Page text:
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2019: a new year for copyright protection

With the New Year, amendments to the Copyright Act 1968 commenced. As of 1 January 2019, copyright duration has become standardised across all types of works in Australia regardless of whether they were in the public domain or not.

Until now, duration of copyright terms applied only to work that had been made public. Works which had never been published, exhibited or performed were protected indefinitely.

Now all literary, dramatic, musical and artistic works are protected under copyright for the life of the author plus 70 years or from when the work was first made public plus 70 years. For material produced by Commonwealth or State governments, a standard copyright protection exists from the date made plus 50 years.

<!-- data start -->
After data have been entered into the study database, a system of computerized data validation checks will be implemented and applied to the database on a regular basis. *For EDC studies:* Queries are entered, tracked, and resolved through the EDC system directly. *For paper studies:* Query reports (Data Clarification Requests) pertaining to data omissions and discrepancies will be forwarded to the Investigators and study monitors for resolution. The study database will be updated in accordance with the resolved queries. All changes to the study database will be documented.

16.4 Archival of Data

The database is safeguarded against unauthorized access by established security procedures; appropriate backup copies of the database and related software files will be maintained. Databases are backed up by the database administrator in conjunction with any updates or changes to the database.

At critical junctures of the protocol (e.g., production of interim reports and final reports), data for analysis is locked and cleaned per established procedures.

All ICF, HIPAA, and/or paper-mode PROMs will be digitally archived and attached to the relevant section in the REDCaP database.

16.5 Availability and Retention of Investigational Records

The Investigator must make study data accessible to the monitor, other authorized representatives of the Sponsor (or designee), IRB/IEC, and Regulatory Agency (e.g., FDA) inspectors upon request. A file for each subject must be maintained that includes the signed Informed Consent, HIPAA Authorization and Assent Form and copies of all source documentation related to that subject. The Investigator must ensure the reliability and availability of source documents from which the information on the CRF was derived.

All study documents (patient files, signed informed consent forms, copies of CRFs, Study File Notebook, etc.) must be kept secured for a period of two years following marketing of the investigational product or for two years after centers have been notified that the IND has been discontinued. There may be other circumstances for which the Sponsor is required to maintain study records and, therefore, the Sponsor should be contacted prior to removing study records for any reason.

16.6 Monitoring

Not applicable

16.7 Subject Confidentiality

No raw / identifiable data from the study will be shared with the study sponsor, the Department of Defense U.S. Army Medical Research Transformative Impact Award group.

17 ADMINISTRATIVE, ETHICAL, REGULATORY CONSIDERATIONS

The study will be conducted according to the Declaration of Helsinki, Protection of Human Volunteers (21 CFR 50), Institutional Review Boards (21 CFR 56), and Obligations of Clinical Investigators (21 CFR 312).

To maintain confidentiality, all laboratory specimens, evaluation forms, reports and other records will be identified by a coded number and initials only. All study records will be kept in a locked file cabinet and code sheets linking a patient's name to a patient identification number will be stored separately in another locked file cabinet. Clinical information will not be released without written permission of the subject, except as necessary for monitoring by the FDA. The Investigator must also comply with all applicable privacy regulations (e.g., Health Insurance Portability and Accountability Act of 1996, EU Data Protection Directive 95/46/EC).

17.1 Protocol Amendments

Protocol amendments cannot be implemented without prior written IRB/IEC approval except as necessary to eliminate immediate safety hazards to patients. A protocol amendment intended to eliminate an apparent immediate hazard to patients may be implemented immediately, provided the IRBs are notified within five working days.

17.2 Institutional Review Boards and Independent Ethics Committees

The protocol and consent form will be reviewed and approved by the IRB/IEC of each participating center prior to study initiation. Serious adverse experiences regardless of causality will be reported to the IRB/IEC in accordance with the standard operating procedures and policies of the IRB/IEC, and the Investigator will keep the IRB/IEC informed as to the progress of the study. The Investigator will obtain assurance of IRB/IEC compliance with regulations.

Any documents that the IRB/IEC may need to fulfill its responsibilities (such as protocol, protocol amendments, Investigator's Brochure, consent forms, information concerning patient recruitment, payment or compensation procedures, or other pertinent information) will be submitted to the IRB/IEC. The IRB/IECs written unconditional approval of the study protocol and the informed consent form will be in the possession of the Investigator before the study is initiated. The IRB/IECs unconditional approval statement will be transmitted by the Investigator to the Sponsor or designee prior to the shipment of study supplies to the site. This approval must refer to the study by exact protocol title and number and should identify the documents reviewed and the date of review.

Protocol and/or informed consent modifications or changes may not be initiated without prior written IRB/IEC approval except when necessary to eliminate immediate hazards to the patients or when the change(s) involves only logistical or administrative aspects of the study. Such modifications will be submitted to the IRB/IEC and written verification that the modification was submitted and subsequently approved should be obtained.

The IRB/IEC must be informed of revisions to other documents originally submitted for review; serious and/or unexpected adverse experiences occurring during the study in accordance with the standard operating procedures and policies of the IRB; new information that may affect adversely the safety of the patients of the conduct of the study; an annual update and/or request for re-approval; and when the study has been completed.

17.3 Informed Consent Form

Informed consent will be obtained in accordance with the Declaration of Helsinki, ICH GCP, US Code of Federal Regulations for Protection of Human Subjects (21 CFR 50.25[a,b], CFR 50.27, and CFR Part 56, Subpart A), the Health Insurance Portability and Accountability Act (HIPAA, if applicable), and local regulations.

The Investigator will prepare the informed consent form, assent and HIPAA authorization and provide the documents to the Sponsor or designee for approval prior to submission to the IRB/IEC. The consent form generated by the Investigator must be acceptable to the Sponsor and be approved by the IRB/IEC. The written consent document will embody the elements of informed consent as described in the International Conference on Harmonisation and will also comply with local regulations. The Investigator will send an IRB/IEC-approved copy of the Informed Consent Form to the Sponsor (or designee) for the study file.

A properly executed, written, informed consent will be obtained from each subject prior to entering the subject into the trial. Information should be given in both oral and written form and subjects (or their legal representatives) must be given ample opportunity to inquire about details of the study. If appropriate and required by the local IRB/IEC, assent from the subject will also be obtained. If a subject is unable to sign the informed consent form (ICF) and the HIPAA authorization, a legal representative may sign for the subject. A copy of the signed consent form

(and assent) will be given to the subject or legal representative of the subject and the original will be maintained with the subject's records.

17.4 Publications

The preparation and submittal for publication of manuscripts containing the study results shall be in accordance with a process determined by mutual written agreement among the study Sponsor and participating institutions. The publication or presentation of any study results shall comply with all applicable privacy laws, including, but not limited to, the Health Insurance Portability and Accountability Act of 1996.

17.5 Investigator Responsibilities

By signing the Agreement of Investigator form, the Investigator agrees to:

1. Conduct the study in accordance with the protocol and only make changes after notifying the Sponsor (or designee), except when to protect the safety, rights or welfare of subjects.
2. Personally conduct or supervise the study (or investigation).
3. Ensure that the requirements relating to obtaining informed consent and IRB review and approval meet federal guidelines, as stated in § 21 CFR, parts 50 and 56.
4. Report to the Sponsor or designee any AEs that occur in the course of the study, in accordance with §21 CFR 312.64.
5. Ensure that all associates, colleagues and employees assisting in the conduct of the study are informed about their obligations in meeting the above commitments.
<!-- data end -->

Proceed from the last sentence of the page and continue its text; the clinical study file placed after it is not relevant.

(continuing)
These new copyright terms bring Australia into line with international copyright convention, where all works have a copyright term whether they are made public or not.

Many previously unpublished but culturally valuable historic works are now effectively “out of copyright”. Among them are Captain Cook’s diaries, Henry Lawson’s handwritten notes, Archibald Meston’s indigenous language research, and handwritten manuscripts of Marie Pitt and other Australian poets.

Got questions about Copyright?

Detailed guidance available on the University Library’s Copyright website can help you to determine whether or not a particular work is still protected by copyright. The website is also the go to resource for anyone wanting to understand more about specific copyright requirements for the University in teaching, research and other University activities.

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